There were three newspaper deaths reported last week, in Killdeer, New England and Hettinger. Well, to paraphrase Mark Twain, news of those deaths was premature -- for at least two of them, anyway.

A neighboring publisher has stepped in to buy the New England and Hettinger papers. That’s a relief for me because a little bit of my heart still lives in Hettinger.

Following a 12-year radio career and a stint at the Williston Daily Herald, in 1991, I was offered the publisher position of the Adams County Record. I was green, but they were desperate. The paper and its sister publications were in receivership.

That's not rearranging the deck chairs on the Titanic, that's jumping aboard. But I had a plan. Somebody was going to buy the group, and I thought that if I turned the paper around, I'd get promoted. That's exactly what happened, and that never happens, but it was a magical town, a magical time.

On my first day in that cavernous building, I heard a booming voice that soon filled my doorway -- Bert Berg, (Rick's dad), the local vet. “I hear yuh got an earring!” he roared. I did. And a ponytail, too. I studied his toothy grin as we shook hands, and I noticed Bert was missing an ear, but I didn't say anything. I just grinned back.

So it began, my eight-year love affair with that dusty, callused West River town. At my first county commission meeting, Lenny Jacobs, who'd later be elected to the legislature, stopped the proceedings now and again to explain the background of the issues. Occasionally, Al McIntyre, the owner of the local radio station and an authentic leprechaun, interrupted the meeting with a question or even a tidbit of pertinent information. At first, I was put off by it -- it wasn't journalistic protocol—but it made for accurate reporting, and everyone in the room wanted that.

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When I was in radio, newspapers were the enemy, competitors for the advertising that is the lifeblood of any media company, but Al apparently didn't know any of that or care. He invited me to join a local lawyer, Tom Secrest, in a show dubbed B.S. in the A.M. (Bender, Secrest, and Al McIntyre) where we often said outrageous things. That led to Apology Corner, a segment in which we'd apologize for what we'd said the previous week.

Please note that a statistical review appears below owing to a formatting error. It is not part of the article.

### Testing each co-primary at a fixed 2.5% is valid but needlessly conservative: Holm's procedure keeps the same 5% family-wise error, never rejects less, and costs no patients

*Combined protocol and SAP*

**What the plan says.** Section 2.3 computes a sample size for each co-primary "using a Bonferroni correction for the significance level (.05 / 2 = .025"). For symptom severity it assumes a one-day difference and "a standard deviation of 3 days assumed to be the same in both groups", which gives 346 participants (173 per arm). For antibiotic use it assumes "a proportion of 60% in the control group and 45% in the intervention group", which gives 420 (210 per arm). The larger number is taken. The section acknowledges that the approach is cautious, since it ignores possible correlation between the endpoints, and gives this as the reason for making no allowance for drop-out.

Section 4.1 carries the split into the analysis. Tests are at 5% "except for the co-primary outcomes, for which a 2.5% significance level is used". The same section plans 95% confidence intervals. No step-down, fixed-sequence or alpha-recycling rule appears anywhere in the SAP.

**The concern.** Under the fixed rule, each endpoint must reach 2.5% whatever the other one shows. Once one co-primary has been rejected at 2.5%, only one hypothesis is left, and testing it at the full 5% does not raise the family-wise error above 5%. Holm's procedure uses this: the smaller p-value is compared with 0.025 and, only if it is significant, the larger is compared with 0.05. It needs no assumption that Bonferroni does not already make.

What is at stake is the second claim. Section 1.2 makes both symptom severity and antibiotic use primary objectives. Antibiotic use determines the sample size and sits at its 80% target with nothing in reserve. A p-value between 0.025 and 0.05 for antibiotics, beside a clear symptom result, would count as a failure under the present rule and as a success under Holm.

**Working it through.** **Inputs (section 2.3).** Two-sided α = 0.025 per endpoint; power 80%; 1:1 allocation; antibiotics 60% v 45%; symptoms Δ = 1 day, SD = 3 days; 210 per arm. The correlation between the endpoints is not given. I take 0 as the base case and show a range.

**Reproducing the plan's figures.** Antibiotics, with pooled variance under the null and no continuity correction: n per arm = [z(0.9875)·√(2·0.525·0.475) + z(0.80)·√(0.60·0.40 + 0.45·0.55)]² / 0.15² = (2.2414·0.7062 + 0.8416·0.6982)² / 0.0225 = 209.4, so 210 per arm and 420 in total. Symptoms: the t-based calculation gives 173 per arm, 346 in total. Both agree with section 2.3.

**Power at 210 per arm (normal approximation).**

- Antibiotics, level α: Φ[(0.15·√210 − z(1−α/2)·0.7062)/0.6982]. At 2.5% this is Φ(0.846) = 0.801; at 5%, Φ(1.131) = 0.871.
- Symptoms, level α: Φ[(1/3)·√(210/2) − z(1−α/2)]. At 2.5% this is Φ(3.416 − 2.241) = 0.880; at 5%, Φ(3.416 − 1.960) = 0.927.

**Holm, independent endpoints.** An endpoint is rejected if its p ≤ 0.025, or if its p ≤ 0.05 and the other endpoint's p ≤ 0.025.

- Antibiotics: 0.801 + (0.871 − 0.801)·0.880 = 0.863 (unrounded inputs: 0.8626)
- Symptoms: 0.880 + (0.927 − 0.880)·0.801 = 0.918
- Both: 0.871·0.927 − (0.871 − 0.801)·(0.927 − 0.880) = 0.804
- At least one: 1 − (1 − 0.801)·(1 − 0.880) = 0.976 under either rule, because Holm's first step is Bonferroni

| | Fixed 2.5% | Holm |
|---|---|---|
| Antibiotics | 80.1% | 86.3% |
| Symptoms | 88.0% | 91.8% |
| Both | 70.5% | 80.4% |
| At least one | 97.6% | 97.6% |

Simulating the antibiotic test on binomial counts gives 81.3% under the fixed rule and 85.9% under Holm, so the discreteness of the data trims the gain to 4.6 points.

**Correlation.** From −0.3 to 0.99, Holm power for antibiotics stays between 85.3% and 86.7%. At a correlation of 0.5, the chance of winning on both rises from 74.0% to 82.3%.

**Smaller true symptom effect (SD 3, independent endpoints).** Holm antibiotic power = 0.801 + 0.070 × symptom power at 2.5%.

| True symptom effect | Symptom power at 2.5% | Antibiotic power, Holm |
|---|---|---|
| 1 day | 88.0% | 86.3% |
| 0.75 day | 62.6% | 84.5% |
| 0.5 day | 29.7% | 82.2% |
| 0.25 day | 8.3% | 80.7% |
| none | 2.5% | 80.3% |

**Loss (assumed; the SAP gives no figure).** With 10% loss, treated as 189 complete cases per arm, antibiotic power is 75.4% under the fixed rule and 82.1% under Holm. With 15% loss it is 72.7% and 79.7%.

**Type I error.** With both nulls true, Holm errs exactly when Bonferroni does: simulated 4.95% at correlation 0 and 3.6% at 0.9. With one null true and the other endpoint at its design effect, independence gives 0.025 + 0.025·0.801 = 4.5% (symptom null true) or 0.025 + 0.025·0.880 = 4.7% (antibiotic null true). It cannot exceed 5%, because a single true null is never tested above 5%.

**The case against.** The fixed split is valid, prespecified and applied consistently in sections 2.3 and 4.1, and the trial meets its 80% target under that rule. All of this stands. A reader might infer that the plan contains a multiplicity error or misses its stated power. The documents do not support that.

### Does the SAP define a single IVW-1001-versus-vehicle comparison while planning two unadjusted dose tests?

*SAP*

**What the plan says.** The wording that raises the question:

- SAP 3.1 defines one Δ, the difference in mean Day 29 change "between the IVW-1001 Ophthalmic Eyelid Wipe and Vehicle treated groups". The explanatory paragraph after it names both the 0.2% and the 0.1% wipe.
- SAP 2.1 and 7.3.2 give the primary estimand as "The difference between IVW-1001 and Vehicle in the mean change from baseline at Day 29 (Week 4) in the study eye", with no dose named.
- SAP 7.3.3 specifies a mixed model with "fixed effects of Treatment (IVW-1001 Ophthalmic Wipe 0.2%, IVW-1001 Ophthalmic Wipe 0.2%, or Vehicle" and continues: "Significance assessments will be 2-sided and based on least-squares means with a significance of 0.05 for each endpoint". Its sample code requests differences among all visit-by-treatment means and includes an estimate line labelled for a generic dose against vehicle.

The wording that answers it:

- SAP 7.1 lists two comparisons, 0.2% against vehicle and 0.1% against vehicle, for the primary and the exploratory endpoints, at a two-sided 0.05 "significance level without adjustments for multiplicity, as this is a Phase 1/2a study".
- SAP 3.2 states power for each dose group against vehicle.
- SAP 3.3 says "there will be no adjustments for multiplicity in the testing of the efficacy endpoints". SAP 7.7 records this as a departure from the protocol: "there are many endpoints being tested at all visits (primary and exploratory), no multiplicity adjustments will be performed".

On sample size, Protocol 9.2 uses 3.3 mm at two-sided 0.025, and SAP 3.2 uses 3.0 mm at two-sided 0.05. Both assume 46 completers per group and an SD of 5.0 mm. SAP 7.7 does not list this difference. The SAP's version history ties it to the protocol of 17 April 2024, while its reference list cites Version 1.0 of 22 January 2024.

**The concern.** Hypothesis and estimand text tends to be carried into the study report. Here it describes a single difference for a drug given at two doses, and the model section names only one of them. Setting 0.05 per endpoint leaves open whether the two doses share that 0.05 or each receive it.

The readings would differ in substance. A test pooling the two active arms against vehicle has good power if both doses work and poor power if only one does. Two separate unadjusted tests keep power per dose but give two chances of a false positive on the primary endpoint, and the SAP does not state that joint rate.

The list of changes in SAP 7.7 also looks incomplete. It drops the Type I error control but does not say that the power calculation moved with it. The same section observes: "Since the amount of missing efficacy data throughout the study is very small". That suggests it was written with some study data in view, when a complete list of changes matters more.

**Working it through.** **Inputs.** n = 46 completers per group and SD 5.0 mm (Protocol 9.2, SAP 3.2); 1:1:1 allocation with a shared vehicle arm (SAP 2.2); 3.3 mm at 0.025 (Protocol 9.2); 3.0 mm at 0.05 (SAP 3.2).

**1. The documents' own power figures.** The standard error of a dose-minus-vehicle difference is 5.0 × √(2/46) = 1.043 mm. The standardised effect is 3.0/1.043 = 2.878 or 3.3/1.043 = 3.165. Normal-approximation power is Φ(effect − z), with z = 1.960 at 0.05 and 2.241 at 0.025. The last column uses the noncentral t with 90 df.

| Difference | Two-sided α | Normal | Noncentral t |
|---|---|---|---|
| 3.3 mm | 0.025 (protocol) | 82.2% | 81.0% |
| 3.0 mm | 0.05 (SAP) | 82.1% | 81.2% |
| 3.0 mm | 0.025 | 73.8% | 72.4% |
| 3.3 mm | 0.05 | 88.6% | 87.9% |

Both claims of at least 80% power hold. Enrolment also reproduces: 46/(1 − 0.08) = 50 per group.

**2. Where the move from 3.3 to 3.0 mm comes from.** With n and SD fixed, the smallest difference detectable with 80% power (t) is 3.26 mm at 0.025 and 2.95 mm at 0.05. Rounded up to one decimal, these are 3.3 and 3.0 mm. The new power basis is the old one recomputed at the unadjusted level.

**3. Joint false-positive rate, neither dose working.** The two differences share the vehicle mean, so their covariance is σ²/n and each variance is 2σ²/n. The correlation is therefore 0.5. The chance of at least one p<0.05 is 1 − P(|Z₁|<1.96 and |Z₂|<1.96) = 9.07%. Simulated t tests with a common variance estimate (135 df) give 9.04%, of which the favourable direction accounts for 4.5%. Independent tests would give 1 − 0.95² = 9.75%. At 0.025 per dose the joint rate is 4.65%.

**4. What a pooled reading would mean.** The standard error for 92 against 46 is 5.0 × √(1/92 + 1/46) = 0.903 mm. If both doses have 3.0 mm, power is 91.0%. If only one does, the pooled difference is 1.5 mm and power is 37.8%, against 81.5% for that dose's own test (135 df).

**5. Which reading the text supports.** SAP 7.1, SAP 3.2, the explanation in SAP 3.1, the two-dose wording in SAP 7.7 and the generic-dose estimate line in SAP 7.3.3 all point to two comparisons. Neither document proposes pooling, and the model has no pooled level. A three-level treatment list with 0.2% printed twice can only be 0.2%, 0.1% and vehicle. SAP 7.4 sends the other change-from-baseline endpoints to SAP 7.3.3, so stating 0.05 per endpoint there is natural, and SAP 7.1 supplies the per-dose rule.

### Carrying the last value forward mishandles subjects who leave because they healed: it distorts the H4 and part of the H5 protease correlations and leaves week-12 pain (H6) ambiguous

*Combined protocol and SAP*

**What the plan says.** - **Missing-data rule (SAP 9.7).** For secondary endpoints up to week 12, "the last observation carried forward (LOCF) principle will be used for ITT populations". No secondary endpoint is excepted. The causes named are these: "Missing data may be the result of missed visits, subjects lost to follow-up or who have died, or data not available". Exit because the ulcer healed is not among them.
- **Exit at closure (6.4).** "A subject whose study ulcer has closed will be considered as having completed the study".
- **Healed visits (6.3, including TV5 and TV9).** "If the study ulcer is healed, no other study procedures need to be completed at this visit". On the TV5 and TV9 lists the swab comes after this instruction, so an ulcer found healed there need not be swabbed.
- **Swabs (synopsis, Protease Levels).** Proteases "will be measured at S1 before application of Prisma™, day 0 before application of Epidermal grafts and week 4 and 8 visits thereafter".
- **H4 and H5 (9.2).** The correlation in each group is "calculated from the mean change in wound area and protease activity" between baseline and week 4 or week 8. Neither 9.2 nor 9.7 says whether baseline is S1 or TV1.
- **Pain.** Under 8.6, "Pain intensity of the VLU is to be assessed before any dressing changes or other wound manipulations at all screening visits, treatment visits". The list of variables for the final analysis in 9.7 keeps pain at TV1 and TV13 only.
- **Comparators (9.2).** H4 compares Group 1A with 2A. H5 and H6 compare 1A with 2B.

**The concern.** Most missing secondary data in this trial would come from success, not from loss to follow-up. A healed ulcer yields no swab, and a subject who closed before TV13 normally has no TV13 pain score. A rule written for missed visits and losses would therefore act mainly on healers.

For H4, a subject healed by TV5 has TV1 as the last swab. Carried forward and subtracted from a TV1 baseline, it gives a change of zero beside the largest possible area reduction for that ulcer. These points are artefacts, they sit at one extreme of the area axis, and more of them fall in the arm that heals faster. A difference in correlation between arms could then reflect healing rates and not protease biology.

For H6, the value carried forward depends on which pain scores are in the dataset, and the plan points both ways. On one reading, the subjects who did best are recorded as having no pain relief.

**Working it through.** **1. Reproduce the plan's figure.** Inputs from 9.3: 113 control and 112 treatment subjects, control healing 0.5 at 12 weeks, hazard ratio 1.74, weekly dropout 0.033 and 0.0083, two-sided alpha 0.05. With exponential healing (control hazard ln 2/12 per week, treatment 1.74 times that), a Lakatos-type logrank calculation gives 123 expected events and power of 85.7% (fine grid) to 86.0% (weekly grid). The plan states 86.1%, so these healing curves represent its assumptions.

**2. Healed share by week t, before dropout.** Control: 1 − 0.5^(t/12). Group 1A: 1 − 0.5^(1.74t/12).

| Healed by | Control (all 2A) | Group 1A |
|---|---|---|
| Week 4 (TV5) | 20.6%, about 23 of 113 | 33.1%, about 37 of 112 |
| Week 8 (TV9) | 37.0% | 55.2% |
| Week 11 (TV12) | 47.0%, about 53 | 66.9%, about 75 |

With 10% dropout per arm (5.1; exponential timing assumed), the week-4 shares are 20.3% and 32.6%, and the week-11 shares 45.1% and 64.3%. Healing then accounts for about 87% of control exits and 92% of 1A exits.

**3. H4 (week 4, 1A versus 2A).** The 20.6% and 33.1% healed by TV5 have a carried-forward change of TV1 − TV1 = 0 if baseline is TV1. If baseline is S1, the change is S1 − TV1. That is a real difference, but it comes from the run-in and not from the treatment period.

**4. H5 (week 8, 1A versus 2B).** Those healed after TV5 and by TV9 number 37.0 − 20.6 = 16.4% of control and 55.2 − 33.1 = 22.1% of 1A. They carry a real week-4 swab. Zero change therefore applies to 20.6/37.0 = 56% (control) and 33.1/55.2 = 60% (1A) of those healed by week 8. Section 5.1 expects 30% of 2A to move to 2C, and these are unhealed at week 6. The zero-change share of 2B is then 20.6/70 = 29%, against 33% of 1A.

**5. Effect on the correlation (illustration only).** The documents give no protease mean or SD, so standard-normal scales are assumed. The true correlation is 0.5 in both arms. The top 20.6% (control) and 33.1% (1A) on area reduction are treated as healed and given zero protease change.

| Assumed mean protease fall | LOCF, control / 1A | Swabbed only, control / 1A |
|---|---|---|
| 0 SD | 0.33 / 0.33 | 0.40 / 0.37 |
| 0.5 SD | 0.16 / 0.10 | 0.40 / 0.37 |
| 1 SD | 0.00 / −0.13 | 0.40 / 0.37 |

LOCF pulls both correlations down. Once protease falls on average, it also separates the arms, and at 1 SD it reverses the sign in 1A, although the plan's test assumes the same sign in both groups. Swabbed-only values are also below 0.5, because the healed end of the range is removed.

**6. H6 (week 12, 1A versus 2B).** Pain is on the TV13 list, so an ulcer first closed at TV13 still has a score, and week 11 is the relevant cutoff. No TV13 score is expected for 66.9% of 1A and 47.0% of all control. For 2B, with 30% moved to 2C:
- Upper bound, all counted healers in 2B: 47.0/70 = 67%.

Once, when Ginger Arndorfer was subbing for Al, Secrest and I debated a roadhouse stripper controversy in a neighboring county. We sophomorically discussed the topic for 30 minutes despite a red-faced Ginger's multiple attempts to change the subject.

After the show, we were confronted in the lobby by her large cowboy husband who demanded I apologize to Ginger. (I didn't. Hey, it's show biz.) Tom, meanwhile, grabbed his coat and skedaddled. Coward.

Overall, though, threats were few, and together, the newspaper and I thrived thanks to a great staff, writers who made a difference, and a community that supported us.

So for two communities, there’s a reprieve, but, it’s a reminder of the importance of a newspaper in a community.

Newspapers and small towns survive when there are enough people invested in everyone's success -- community volunteers, board members, teachers, ministers, subscribers and advertisers, among them.

Let’s hope the Dunn County Herald is resurrected, too. Its voice is too important to lose.

Tony Bender writes an exclusive weekly column for Forum News Service.